batteries in landfills, so youre doing our planet a favor at the same time. We
like it when manufacturers think green.
Avant prides themselves on making high-quality mics that
anyone can afford while still putting food on their table. They have a mic for
every need, a kit for every artist, and a price range that screams too good to
be true, and yet see for yourself.
A common complaint about drum mics is their plastic casing.
Avants got heavy-quality drum mics and theyre all hot-rodded, meaning you
dont need much EQ out of the box. They offer separation between the kick, tom,
snare, hi-hat and overhead. The CDMK-7 kit retails for $449. Its a seven-mic kit with
PRO-KLAMP drum rim mic mounts. Say goodbye to all the clicks and clacks of
The AK-Type VII Omni
mic is Avants most expensive drum mic, at $699, but its great for drum
overheads at a third of the cost of many other brands.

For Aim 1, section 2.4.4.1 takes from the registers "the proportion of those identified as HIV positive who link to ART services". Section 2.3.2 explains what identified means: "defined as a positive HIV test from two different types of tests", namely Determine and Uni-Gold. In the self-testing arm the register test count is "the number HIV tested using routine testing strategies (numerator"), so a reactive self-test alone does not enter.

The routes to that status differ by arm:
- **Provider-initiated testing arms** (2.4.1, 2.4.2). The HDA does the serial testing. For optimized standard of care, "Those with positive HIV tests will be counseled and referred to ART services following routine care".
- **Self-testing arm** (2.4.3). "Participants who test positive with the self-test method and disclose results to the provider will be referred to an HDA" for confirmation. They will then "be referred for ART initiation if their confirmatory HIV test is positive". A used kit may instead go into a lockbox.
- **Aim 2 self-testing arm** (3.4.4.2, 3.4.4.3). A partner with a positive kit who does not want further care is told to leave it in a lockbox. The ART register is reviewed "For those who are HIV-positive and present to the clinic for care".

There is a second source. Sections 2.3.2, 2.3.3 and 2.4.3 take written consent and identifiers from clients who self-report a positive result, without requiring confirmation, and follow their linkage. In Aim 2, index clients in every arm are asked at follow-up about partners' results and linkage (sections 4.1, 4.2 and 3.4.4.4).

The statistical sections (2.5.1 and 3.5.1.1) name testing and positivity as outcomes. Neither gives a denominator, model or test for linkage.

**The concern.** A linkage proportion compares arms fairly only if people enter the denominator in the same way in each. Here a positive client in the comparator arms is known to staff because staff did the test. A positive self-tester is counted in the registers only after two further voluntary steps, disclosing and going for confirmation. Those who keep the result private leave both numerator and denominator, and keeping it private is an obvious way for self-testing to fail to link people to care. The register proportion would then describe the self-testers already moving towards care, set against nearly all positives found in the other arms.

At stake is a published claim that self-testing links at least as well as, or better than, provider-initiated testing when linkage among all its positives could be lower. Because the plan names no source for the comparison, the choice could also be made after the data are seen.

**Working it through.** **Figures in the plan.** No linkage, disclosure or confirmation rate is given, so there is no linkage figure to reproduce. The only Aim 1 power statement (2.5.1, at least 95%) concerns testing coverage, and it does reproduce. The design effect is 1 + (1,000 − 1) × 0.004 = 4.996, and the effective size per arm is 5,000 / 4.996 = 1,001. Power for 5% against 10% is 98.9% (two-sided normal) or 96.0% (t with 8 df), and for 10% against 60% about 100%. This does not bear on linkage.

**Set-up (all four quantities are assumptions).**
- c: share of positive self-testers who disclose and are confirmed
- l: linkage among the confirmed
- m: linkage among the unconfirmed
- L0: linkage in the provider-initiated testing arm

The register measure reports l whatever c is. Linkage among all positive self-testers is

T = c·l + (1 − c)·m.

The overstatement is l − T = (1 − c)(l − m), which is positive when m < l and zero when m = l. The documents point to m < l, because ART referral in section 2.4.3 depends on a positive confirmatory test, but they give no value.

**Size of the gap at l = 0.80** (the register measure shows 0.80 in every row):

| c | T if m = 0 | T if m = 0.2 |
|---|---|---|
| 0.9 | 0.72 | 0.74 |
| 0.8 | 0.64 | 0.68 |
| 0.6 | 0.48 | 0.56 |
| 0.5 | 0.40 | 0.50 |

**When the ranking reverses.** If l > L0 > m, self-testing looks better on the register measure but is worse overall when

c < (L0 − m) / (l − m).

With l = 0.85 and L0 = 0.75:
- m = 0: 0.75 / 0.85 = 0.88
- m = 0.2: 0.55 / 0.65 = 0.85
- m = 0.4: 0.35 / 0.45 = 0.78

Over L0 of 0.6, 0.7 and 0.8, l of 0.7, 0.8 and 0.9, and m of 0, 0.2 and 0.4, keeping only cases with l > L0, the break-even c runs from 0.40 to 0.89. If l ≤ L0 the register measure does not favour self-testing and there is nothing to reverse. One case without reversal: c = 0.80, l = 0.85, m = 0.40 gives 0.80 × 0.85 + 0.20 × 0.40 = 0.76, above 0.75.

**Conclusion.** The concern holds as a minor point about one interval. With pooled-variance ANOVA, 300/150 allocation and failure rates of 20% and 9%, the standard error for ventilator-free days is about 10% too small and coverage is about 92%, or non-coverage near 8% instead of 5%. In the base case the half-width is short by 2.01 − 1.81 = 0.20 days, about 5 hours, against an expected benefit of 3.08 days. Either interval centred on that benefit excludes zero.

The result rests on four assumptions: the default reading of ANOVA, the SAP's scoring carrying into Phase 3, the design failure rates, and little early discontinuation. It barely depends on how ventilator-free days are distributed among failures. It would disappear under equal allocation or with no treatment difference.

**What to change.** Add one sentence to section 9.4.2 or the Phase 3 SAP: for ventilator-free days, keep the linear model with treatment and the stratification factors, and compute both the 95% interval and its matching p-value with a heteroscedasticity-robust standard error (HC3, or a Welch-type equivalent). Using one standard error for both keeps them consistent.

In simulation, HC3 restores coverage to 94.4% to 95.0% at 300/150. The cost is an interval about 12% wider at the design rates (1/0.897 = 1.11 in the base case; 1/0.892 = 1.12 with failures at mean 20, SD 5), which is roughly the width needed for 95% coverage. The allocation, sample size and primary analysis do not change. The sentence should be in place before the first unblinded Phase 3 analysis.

If ribbon mics are your thing, the CR-14 is a dual ribbon
featuring that unmistable, dark, ribbon sound, but expanded in range to also function
as an all-around mic, thanks to the dual elements. It even has that retro
look. You can pick it up for only $259.
The CV-28 tube is a small-capsule, front-firing mic
specifically designed for acoustic instruments. It sells for $399.
The CV-12 vocal mic comes with 6072A tube installed. Avant
understands that people like to tweak their gear. The ECC81 and ECC83 tubes are
included and interchangeable so you can change your gain structure. Power
supply, cable, mount, power cord, box and case: $499.
The CU-2 is Avants new cardioid USB mic. While most USB
mics have a 19-27 mm capsule, Avants has a 35mm for better bass response. Its
ideal for DJs and Internet streaming, and its only $199.
So many mics, so many choices, so much to learnand weve
only scratched the surface. But when making music is your passion, education
never stops. Where do you go when youre just starting out and the onslaught of
information is overwhelming? Rode Microphones can help. Go to www.rodeuniversity.com and learn all
about microphone techniques, recording, sound theory and more. Best of all,
its free. Thats right: FREE. Go to their website, get your free student I.D.,
log in and get started.
Next time, we mix it up all over the convention center